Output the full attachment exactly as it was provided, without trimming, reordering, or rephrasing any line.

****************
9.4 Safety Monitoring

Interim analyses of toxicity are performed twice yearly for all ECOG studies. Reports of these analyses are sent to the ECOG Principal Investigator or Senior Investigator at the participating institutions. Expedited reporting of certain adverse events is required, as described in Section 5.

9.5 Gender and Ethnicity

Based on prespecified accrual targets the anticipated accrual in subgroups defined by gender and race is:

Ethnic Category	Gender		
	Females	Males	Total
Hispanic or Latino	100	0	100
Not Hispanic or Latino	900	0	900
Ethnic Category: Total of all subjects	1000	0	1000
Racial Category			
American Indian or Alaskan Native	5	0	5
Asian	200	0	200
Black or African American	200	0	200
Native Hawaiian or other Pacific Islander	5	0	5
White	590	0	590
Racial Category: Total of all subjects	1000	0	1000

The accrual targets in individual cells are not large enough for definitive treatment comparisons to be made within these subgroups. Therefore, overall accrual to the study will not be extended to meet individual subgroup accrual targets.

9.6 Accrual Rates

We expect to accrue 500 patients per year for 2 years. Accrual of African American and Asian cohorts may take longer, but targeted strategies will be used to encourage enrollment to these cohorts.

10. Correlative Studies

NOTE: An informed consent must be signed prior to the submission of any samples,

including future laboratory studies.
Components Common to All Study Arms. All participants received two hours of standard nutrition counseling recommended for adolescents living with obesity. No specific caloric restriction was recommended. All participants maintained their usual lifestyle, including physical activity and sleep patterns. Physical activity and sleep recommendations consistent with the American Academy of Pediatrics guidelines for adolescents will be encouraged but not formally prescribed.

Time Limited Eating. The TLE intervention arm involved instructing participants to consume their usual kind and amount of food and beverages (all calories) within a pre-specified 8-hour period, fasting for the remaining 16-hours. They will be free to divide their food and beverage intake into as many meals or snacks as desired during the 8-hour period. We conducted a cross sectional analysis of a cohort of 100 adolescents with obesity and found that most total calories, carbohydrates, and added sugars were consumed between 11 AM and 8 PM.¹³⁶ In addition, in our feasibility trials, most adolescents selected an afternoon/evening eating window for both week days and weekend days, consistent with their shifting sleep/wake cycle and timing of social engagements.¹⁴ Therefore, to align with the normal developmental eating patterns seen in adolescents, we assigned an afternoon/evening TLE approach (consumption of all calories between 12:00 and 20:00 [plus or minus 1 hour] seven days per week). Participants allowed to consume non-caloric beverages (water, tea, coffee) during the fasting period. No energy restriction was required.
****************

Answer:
9.4 Safety Monitoring

Interim analyses of toxicity are performed twice yearly for all ECOG studies. Reports of these analyses are sent to the ECOG Principal Investigator or Senior Investigator at the participating institutions. Expedited reporting of certain adverse events is required, as described in Section 5.

9.5 Gender and Ethnicity

Based on prespecified accrual targets the anticipated accrual in subgroups defined by gender and race is:

Ethnic Category	Gender		
	Females	Males	Total
Hispanic or Latino	100	0	100
Not Hispanic or Latino	900	0	900
Ethnic Category: Total of all subjects	1000	0	1000
Racial Category			
American Indian or Alaskan Native	5	0	5
Asian	200	0	200
Black or African American	200	0	200
Native Hawaiian or other Pacific Islander	5	0	5
White	590	0	590
Racial Category: Total of all subjects	1000	0	1000

The accrual targets in individual cells are not large enough for definitive treatment comparisons to be made within these subgroups. Therefore, overall accrual to the study will not be extended to meet individual subgroup accrual targets.

9.6 Accrual Rates

We expect to accrue 500 patients per year for 2 years. Accrual of African American and Asian cohorts may take longer, but targeted strategies will be used to encourage enrollment to these cohorts.

10. Correlative Studies

NOTE: An informed consent must be signed prior to the submission of any samples,

including future laboratory studies.
Components Common to All Study Arms. All participants received two hours of standard nutrition counseling recommended for adolescents living with obesity. No specific caloric restriction was recommended. All participants maintained their usual lifestyle, including physical activity and sleep patterns. Physical activity and sleep recommendations consistent with the American Academy of Pediatrics guidelines for adolescents will be encouraged but not formally prescribed.

Time Limited Eating. The TLE intervention arm involved instructing participants to consume their usual kind and amount of food and beverages (all calories) within a pre-specified 8-hour period, fasting for the remaining 16-hours. They will be free to divide their food and beverage intake into as many meals or snacks as desired during the 8-hour period. We conducted a cross sectional analysis of a cohort of 100 adolescents with obesity and found that most total calories, carbohydrates, and added sugars were consumed between 11 AM and 8 PM.¹³⁶ In addition, in our feasibility trials, most adolescents selected an afternoon/evening eating window for both week days and weekend days, consistent with their shifting sleep/wake cycle and timing of social engagements.¹⁴ Therefore, to align with the normal developmental eating patterns seen in adolescents, we assigned an afternoon/evening TLE approach (consumption of all calories between 12:00 and 20:00 [plus or minus 1 hour] seven days per week). Participants allowed to consume non-caloric beverages (water, tea, coffee) during the fasting period. No energy restriction was required.